Tag: friendship

5 Poems About Friendship

I know, I know. This is a super cheesy topic to write about, but hear me out: in a time like this, where we are required to distance ourselves from others, one comes to appreciate certain things a little more. We can most definitely stay in touch with people online and over the phone, and I would say that these are excellent ways to socialize.

All the same, a time like this also makes us realize how lucky we are to have these people in our lives. And while I can wax poetic about friendship, I think I’ll just let these poems do it for me.

Here are five poems about friends and friendship:

1. “impossible friendships” by adam zagajewski

image via psychology today
For example, with someone who no longer is,
who exists only in yellowed letters.
Or long walks beside a stream,
whose depths hold hidden
porcelain cups—and the talks about philosophy
with a timid student or the postman.
A passerby with proud eyes
whom you’ll never know. (read more)

2. “To My Excellent Lucasia, on Our Friendship” by Katherine philips

image via Today Magazine
I did not live until this time
    Crowned my felicity,
When I could say without a crime,
    I am not thine, but thee.
This carcass breathed, and walked, and slept,
    So that the world believed
There was a soul the motions kept;
    But they were all deceived.
For as a watch by art is wound
    To motion, such was mine:
But never had Orinda found
    A soul till she found thine; (read more)

3. “A Poem in which I Try to Express My Glee at the Music My Friend Has Given Me” by Ross gay

image via exposure.org.uk
Because I must not
get up to throw down in a café in the Midwest,
I hold something like a clownfaced herd
of bareback and winged elephants
stomping in my chest,
I hold a thousand
kites in a field loosed from their tethers
at once, I feel
my skeleton losing track
somewhat of the science I’ve made of tamp,
feel it rising up shriek and groove,
rising up a river guzzling a monsoon,
not to mention the butterflies… (read more)

4. “grand expensive vista” by andrew hudgins

image via Country living magazine
As we sipped and mingled,
with oldfangled
canapés and beguiled,
or entertained at least, by gargled
oldies, I disengaged
and angled
across grass tenderly groomed,
past where electric tiki torches gleamed,
and, alone, gazed,
now truly beguiled,
at my hosts’ grand
expensive vista, mortgaged,
yes, and, yes, remortgaged. (read more)

5. “the friend” by matt hart

image via vocal
The friend lives half in the grass
and half in the chocolate cake,
walks over to your house in the bashful light
of November, or the forceful light of summer.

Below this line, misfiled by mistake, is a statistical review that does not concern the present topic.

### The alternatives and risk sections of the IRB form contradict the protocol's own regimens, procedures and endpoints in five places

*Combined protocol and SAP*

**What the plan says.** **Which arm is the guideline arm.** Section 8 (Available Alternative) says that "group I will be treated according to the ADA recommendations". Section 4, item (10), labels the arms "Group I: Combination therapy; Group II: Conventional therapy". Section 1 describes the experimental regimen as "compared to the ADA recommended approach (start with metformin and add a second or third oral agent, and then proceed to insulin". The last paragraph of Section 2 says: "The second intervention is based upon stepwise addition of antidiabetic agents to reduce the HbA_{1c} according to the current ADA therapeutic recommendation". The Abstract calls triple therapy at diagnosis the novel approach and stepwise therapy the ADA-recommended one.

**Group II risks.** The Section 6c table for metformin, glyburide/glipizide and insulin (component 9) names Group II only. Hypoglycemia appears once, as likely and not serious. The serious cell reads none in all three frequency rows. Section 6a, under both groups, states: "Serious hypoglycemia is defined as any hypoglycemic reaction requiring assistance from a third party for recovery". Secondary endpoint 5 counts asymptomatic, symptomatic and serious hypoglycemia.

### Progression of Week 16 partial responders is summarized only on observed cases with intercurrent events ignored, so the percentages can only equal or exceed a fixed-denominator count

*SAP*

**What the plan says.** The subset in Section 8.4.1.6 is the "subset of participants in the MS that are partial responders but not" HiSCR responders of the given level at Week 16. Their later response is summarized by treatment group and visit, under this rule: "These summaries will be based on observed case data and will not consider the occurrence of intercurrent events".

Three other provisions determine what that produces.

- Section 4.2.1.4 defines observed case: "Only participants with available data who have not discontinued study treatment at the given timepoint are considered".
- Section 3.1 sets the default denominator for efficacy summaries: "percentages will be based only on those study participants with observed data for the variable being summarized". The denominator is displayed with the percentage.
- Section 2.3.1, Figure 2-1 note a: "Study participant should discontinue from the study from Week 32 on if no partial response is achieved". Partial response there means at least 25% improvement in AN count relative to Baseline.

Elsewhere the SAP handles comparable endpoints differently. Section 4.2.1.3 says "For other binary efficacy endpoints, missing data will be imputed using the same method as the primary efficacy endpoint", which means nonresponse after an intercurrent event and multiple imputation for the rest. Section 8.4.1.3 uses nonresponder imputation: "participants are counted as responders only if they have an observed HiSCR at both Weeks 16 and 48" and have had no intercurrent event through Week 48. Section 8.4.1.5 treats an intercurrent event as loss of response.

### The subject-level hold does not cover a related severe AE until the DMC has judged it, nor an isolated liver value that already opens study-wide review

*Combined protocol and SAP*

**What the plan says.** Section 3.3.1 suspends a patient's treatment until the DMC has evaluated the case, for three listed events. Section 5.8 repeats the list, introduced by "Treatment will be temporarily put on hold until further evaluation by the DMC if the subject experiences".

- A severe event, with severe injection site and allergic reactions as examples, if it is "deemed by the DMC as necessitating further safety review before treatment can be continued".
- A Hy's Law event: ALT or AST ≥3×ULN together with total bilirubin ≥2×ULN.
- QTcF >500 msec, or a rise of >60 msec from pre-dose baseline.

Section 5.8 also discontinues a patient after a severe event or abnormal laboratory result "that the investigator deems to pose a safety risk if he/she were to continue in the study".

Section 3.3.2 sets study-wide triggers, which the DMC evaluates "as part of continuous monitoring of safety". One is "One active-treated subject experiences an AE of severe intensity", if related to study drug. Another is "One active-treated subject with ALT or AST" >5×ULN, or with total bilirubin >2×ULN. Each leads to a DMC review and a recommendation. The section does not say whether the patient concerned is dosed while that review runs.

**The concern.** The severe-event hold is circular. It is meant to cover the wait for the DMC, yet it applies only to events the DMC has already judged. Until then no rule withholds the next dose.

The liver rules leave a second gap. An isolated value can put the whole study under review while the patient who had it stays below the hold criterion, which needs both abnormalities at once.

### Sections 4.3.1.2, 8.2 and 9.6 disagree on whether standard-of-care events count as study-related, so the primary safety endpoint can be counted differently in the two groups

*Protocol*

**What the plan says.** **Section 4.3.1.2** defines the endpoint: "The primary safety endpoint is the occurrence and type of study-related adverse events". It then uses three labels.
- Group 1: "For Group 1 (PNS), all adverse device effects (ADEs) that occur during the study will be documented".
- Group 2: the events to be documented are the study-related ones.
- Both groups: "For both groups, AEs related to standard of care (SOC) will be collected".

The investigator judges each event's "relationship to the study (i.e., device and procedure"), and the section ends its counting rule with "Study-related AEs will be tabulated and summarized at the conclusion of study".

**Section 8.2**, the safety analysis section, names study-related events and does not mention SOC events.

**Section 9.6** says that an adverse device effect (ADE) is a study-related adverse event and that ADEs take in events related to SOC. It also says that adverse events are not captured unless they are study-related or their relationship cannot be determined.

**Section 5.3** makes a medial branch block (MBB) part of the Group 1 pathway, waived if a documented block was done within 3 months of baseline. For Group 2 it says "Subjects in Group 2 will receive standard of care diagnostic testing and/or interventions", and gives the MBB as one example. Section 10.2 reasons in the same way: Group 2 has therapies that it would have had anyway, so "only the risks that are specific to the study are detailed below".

You put your hand on her shoulder,
or you put your hand on his shoulder.
The friend is indefinite. You are both
so tired, no one ever notices the sleeping bags
inside you and under your eyes when you’re talking
together about the glue of this life… (read more)
Featured Image via Medium

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Our Favorite Tolkien & Lewis Apocrypha

Tolkien and Lewis were both in residence at Oxford for many years, studying and teaching both. They were also close friends, even though they disagreed on almost everything. Sure, they had a shared interest in language, and in what we now call fantasy, but they disagreed on religion, and on the tones of their books. There are also a lot of stories about their friendship, few confirmed, but all amazing. Here are our favorites!


1. The Lamppost


Image via Dissolve


There’s a story that says Lewis specifically put the lamppost in Narnia because Tolkien said a good fantasy story would never have one. The sheer pettiness. What an icon. No fantasy story would have a lamppost? Well this one does! Please, TELL Lewis what his story can have. There’s no slowing him down. A lesson in spite we should really all take to heart.



2. Religion


Image via IOL


Tolkien was, as well as being a linguist and historian, quite Catholic, and Lewis found his philosophical suggestions appealing, becoming religious himself. Tolkien didn’t get what he wanted, though, because though Lewis became more religious, he was Protestant, and Tolkien didn’t at all appreciate how much religion was in Lewis’ books. Kinda played himself.


3. The Draft


Image via The Creative Penn


Apparently when Lewis first read his draft of The Lion, The Witch, and the Wardrobe to Tolkien and a croup of friends, Tolkien hated it. He thought it was terrible and combined too many mythologies. He wanted more consistent world building, and I don’t have a good source for this, but I’ve heard he even told Lewis to stop writing.




Featured image via J A Carlisle